Delhi chief minister Arvind Kejriwal Monday asked the finance and power departments to send in proposals to bring down power and water bills in the Capital, a poll promise made by his Aam Aadmi Party (AAP).
Electricity and water were among the main poll issues in the recently concluded Delhi elections, with consumers complaining of being overcharged for poor services.
“The chief minister has directed the finance and power departments to immediately send their proposals,” a government spokesperson said.
Holding the first meeting of the Delhi cabinet, which was sworn in on Sunday, Kejriwal called for suggestions from the two departments for halving power tariff till the CAG audit was completed, the spokesperson said.
The CM also wanted provision made for providing 20,000 litres of free water a month to every household.
Kejriwal was informed about the financial implications of the moves, sources said. Power subsidy will cost Rs 1,500 crore per year, while the exchequer will have to cough up Rs 260 crore for water annually.
Delhi depends on other states for both power and water and experts have expressed doubts about the viability of making the two utilities cheaper.
Consumers pay Rs 4 for up to 200 units of power. Those who use up to 400 units a month – average consumption of a middle-class home in the Capital — pay Rs 5.95 for a unit. Once the subsidy is announced, the cost will drop to Rs 2 and Rs 2.97 per unit, respectively.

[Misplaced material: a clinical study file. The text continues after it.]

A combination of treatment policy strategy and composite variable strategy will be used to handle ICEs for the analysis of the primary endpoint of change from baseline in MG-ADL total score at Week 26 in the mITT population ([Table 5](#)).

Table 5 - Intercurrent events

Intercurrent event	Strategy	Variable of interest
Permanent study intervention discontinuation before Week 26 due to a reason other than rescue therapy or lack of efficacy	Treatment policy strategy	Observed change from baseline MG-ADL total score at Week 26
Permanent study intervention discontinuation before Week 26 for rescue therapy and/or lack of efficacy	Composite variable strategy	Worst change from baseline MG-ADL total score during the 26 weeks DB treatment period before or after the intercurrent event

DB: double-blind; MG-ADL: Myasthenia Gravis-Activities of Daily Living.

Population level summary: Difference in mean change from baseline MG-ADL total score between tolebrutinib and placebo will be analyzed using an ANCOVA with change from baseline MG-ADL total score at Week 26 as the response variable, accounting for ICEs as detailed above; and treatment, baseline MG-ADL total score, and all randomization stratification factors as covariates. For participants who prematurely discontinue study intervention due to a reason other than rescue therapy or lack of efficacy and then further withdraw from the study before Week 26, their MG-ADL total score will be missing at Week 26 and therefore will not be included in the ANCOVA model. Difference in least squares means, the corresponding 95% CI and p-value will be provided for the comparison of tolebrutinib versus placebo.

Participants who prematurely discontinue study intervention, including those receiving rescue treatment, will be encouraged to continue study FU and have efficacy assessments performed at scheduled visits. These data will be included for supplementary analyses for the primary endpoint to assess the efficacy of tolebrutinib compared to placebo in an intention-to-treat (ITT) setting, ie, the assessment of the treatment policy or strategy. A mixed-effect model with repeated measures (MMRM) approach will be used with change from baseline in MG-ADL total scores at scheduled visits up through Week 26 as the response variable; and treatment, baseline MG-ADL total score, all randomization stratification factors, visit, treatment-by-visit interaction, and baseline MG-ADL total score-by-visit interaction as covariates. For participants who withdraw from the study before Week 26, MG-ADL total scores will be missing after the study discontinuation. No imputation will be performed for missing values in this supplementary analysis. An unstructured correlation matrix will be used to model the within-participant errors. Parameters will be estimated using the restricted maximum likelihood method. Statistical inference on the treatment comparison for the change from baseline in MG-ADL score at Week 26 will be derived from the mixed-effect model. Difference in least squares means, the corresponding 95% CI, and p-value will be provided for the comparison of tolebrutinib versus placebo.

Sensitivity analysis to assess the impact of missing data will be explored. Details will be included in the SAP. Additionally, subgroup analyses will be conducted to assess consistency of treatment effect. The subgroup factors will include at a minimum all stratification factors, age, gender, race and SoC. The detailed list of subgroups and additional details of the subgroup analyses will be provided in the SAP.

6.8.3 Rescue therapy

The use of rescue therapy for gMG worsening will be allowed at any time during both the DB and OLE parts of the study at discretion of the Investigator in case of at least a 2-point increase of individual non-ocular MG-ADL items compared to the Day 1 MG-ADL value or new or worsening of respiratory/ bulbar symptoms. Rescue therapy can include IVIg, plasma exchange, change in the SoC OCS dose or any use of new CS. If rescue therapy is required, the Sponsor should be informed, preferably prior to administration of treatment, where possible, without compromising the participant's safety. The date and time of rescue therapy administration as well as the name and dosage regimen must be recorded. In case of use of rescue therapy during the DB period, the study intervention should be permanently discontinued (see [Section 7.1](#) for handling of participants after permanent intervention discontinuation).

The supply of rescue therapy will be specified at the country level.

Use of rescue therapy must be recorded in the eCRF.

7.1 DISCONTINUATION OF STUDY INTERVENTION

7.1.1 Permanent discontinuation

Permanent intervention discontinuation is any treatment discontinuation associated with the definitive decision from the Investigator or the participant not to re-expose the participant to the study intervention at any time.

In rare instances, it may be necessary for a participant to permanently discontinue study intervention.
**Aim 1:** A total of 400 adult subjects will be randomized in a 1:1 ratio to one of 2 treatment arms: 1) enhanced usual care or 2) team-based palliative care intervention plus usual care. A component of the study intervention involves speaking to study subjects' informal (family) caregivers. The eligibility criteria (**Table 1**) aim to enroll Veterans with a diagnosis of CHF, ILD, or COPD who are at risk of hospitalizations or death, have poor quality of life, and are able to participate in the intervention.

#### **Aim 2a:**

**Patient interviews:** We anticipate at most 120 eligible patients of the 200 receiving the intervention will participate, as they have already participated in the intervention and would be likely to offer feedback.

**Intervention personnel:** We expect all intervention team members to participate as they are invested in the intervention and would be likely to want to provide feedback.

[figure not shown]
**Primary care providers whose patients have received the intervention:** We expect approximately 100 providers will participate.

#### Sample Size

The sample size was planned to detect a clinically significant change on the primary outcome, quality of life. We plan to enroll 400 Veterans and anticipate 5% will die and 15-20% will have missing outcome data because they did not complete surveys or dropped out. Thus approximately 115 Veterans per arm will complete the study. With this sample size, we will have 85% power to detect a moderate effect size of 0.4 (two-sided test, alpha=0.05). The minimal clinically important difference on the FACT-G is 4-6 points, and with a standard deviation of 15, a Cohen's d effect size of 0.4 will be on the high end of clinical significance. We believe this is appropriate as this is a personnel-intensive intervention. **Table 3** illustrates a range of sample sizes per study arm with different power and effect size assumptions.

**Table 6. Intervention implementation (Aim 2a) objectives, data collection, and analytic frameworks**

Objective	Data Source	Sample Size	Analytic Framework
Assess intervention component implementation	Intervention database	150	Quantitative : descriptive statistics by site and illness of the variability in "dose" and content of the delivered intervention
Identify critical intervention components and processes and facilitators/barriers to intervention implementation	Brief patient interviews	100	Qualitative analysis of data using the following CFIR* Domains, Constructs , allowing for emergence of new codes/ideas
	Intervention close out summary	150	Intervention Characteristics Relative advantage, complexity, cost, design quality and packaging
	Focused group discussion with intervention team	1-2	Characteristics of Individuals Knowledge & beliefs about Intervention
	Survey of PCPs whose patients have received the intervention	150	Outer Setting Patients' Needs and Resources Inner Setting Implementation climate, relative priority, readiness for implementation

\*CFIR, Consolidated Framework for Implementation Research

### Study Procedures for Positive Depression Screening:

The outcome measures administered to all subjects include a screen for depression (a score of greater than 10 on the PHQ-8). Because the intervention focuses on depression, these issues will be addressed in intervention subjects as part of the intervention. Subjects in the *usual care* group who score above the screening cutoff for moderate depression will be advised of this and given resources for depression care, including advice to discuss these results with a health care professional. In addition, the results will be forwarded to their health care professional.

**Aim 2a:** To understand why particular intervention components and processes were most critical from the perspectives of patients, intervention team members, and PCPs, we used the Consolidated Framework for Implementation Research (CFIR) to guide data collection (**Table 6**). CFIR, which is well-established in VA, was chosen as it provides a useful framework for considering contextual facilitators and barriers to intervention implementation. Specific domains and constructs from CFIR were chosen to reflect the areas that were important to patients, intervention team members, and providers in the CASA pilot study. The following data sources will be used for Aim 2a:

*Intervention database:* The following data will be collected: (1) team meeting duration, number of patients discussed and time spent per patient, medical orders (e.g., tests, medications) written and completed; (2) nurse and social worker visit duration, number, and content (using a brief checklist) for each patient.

The AAP, which swept to power in Delhi on February 10 with a brute majority of 67 in a House of 70, had promised to reduce power bills by half if voted to power.
During his earlier 49-day rule, Kejriwal had subsidised power and water within hours of taking over as the chief minister. The government had also ordered a CAG audit into the finances of three private power distribution companies in the Capital.
Unlike the last time, the government has not set a deadline for subsidies to kick in though Kejriwal has called for a quick action.
Providing subsidies would create trouble for the government, sources said. It would have to shift the burden to the public by way of other taxes as revenue collection had taken hit in the past few months.
The cabinet also decided to recommend that the first session of the Delhi assembly be called on February 23 and 24 for swearing in MLAs and electing the Speaker and deputy Speaker.
On Day 1, the Kejriwal-led government also banned any kind of demolition in residential colonies and slum clusters in the national capital.
The direction issued to the New Delhi Municipal Council (NDMC), the north, east and south Delhi municipal corporations, Delhi Jal Board (DJB) and the departments of environment and forests and revenue, came a day after residents of a slum cluster in east Delhi’s Shahdara protested outside the CM’s residence in Kaushambi.
The concerned agencies have been asked to put off demolitions till a review of a situation is complete.
The BJP, however, claimed the ban was already in place, adding that the Delhi government does not have the power or jurisdiction to pass such an order.
No media, please
Media was banned from the secretariat building on Monday, resulting in protests by a section of journalists. Deputy CM Manish Sisodia who came to address a press meet was not allowed to speak.
"We have orders from senior government officials not to let mediapersons enter the premises," a security person said.
Nagendra Sharma, media adviser to chief minister Kejriwal, said the new government had not issued any direction that favours banning the entry of journalists inside the secretariat.
"Before new government took charge, a circular was already in place which banned the entry of media into the Delhi Secretariat. New government has issued no direction in this regard. Give me one or two days, I will sort out this matter," Sharma told reporters.